Revenge was sweet for Dean Barker and his Emirates Team New Zealand as they grabbed the first fleet trophy of the America’s Cup World Series off Lisbon in a winner-takes-all single race.
The man who wants nothing more than to beat him, America’s Terry Hutchinson, skipper of Sweden’s Artemis, was second and the man behind all of this, cup holder and Oracle boss Larry Ellison, rode as an observer with his Australian skipper Jimmy Spithill to be third.
On Saturday, the match race title had gone to Spithill, who beat a Dean Barker hampered by some sail furling gear glitches that will need to be examined and modified before the next outing in Plymouth.
No glitch, though, on the last of the eight days as he played the flukey winds close to the shore.
There has been a switch in mood from unveiling a wonder show to acknowledgement that the format of what should be seven regattas in the first series is a work in progress.
“We set out to deliver a lot, particularly in a short period of time, and I think we have delivered most of it,” says Iain Murray, chief executive of America’s Cup Race Management. “For sure we will have a few wrinkles and we’re making improvements day by day but, are you going to see wholesale changes – I don’t think so.”
The failure to re-impose a nationality rule for the challenging teams has been given the fig-leaf cover of sticking national flags on the graphics which accompany the extensive and hugely expensive live television coverage.
Even on a more tightly controlled race area, the lottery factor may even have increased. An America’s Cup label on a regatta which counts nothing towards an America’s Cup has, however, been given more relevance by having cumulative points to produce a 2011-12 champion. But dribbling out the venues and dates of the fourth, fifth and sixth regattas is making life very difficult for everyone. The finale will be in Newport Rhode Island at the end of June next year.
Doubtless the current economic climate is also making life difficult for the commercial boys, but the lack of certainty is extra hard for teams which are looking for enough finance even to complete the 2011-12 season.
Market sentiment and rumour have their own effects in the sailing team survival game, and there is still talk about a couple of teams not being able to complete even the current series, never mind investing in the design and build of the 72-foot wing-powered catamaran still designated for the Louis Vuitton Cup challenger series in 2013.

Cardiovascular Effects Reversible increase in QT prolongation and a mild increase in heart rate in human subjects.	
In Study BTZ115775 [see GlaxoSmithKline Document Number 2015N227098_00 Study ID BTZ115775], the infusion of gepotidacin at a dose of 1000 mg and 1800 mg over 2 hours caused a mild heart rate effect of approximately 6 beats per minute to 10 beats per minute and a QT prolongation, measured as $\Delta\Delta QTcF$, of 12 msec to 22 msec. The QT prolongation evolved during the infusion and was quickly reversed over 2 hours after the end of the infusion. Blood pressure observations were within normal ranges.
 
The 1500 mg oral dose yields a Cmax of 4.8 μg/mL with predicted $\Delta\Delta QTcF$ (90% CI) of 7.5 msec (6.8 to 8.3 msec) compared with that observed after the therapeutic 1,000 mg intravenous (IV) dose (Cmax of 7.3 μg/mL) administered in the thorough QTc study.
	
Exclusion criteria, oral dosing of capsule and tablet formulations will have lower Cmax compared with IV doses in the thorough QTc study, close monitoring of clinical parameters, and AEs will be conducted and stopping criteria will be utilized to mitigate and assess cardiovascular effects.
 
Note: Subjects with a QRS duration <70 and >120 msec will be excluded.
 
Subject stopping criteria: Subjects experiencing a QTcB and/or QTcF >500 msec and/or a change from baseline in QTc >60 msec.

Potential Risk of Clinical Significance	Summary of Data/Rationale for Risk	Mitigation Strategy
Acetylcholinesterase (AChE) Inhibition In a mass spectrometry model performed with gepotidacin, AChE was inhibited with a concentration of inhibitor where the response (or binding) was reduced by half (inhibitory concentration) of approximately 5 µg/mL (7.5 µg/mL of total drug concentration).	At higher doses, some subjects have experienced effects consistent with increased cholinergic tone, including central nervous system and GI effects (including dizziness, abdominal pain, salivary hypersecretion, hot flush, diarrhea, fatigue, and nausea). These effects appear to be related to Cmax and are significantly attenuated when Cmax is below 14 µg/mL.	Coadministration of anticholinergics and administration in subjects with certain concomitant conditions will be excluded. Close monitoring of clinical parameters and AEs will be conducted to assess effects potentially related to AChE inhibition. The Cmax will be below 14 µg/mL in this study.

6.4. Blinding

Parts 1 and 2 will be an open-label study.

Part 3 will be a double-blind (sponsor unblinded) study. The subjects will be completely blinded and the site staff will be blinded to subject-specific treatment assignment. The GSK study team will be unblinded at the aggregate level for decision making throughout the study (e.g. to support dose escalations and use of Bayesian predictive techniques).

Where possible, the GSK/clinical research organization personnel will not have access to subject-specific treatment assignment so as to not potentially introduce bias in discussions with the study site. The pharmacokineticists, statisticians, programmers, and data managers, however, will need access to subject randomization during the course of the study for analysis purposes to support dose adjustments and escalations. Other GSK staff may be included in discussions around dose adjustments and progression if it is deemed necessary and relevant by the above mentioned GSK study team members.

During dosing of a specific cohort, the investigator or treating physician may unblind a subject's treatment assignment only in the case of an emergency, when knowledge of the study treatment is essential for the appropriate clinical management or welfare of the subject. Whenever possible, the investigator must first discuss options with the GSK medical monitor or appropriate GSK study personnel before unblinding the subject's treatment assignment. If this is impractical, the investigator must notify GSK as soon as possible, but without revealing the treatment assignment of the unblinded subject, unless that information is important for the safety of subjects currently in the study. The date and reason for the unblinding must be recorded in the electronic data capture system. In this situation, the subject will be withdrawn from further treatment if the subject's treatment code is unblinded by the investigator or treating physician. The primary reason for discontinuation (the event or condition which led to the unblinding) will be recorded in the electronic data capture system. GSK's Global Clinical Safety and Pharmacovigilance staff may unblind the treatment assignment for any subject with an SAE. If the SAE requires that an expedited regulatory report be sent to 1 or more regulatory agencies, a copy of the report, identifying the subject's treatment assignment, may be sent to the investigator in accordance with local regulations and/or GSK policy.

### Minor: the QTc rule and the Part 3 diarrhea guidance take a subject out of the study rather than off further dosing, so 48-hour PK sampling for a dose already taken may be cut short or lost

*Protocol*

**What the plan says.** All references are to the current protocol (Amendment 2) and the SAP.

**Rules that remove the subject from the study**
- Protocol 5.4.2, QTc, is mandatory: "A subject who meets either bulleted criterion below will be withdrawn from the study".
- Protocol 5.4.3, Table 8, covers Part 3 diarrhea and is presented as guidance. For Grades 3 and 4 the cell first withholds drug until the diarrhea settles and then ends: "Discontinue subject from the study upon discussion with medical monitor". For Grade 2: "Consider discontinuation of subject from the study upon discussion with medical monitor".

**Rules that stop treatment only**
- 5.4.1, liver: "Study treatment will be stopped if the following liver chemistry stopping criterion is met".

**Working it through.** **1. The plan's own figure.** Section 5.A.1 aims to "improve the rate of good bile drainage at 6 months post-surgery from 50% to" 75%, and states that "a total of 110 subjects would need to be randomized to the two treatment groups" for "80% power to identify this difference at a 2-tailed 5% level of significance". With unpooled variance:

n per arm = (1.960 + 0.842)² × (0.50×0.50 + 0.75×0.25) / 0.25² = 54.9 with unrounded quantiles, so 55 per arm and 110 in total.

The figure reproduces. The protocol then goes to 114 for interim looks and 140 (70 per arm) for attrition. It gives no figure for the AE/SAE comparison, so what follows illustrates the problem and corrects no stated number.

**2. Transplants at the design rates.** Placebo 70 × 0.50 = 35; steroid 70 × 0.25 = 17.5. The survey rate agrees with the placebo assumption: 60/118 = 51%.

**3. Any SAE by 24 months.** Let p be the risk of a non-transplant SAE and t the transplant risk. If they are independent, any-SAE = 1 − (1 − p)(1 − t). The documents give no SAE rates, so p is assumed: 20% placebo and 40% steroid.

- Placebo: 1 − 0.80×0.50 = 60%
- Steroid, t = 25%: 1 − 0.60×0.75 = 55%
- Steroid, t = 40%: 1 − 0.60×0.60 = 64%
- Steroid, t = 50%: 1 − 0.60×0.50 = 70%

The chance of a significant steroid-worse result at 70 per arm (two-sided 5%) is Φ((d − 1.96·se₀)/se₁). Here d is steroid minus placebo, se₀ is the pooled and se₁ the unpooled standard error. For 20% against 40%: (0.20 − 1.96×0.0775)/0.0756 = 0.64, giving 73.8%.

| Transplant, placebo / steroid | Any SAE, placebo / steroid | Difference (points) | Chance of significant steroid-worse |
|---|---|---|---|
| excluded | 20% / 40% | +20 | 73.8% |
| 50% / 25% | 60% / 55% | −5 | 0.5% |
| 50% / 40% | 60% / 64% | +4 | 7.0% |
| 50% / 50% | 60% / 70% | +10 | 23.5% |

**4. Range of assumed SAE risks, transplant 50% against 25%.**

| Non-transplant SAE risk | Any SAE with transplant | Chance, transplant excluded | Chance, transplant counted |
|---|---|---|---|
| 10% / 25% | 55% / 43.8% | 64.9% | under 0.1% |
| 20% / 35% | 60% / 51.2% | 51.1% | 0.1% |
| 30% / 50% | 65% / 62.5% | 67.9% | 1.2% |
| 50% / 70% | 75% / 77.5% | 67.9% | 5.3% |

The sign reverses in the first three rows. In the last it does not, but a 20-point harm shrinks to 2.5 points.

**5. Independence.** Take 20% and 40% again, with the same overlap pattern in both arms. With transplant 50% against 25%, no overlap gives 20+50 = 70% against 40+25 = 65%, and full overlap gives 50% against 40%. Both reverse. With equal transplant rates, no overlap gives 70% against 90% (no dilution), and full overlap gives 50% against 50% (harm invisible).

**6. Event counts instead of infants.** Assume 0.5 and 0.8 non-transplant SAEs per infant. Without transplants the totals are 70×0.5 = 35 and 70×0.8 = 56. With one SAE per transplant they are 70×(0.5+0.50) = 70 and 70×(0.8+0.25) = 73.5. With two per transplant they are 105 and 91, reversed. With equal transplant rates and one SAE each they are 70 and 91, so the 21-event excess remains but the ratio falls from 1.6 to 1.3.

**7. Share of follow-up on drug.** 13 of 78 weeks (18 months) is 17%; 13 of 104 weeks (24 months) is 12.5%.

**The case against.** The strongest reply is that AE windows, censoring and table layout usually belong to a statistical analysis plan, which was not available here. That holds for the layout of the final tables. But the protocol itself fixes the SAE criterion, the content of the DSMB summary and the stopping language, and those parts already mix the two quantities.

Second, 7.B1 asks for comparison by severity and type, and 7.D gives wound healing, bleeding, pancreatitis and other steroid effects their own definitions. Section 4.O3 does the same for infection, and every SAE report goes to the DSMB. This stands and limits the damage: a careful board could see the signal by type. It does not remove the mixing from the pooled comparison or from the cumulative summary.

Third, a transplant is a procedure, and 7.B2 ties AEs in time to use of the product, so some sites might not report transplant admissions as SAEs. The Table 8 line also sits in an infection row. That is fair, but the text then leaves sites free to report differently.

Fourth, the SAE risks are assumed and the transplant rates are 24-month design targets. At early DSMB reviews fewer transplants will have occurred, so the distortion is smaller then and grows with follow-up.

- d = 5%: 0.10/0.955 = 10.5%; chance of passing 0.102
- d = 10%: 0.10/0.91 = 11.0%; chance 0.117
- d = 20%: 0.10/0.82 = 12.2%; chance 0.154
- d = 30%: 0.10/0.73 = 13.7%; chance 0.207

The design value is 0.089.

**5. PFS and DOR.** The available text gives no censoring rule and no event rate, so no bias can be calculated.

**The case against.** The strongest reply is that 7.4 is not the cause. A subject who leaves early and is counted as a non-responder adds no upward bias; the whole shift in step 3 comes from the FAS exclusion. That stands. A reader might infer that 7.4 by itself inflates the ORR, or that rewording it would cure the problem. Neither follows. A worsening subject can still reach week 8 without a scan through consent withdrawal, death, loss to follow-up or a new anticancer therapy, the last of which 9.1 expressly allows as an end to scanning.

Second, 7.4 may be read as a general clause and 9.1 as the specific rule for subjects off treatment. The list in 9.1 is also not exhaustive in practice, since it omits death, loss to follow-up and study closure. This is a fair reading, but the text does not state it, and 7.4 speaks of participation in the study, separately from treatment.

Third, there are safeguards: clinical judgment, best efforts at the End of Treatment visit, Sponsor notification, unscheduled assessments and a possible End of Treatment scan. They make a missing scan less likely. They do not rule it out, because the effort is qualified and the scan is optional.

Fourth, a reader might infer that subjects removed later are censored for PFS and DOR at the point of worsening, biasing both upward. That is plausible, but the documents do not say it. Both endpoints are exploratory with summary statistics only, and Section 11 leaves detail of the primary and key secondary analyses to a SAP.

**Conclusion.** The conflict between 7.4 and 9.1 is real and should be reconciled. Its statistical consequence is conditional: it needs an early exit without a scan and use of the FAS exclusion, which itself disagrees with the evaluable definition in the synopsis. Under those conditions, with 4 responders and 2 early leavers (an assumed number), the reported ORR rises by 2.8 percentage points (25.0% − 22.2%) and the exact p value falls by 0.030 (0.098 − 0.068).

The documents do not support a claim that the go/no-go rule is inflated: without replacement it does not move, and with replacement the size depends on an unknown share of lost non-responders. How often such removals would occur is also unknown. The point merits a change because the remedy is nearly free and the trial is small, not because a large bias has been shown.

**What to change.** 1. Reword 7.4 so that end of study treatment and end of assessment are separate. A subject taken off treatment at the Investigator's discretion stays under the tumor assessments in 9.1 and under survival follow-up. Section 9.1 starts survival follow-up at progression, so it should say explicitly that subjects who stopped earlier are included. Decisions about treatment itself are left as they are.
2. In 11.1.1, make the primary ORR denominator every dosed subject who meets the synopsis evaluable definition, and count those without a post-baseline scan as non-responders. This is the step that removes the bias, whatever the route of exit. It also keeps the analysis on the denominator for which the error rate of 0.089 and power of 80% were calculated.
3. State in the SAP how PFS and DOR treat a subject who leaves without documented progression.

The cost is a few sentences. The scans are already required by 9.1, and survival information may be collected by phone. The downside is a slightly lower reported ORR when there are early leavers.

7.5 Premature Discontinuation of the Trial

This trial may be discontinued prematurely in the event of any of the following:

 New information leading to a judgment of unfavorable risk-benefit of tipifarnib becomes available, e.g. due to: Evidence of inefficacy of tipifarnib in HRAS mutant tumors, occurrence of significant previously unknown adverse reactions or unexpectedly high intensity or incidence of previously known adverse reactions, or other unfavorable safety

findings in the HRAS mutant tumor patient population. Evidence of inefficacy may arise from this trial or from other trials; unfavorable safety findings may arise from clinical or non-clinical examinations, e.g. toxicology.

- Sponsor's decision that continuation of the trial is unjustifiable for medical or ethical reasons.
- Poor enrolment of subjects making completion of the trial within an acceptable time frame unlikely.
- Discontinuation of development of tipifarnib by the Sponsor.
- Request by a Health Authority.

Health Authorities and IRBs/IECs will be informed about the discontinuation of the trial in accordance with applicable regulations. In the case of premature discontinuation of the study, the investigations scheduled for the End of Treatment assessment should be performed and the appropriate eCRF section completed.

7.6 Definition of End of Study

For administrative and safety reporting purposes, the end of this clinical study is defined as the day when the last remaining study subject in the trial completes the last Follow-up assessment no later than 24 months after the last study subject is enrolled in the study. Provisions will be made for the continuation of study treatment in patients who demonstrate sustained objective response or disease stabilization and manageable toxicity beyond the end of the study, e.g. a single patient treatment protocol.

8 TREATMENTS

On the other hand, there is also talk of two more teams joining the circuit, but talk is cheap, as Cup veteran Dennis Conner loved to say. Right now, the road to Damascus looks likely to have a few bumps.
Latest forecasts show big winds in the Celtic Sea 48 hours into the Rolex Fastnet Race, but well below the storms which led to 15 deaths in 1979. A final line-up of a record 318 boats set off from Cowes on Sunday – two were dismasted early in the fresh westerly - heading for the Fastnet lighthouse and rock off the tip of south-west Ireland. The 608-mile course takes them back to the finish in Plymouth.
Fastest should be the 140-foot trimaran Banque Populaire, skippered by Loick Peyron, aided and abetted by British solo and multihull sailor, Brian Thompson. Peyron flew to the UK after the finish of racing on Saturday on his AC45 Team Energy in Cascais.
Aiming to keep and even improve on his record of 44 hours and 18 minutes is Britain’s Mike Slade in his 100-foot Leopard. Aiming to break it and take it away is the American George David in his 100-foot Rambler.
But the top prize is often won by a less spectacular boat once handicap adjustments are made to the time taken, the defending champion being Niklas Zennström’s 72-foot Rán.
In Dun Laoghaire, the 46 competitors in the Figaro solo race set out on the third leg to Les Sables d’Olonne. At 475 miles, it is the longest of the four legs, with the race due to finish early next week in Dieppe.
The early part of the leg is predicted to be made easier by the westerly winds, but the final part from the tip of Brittany could be more complicated.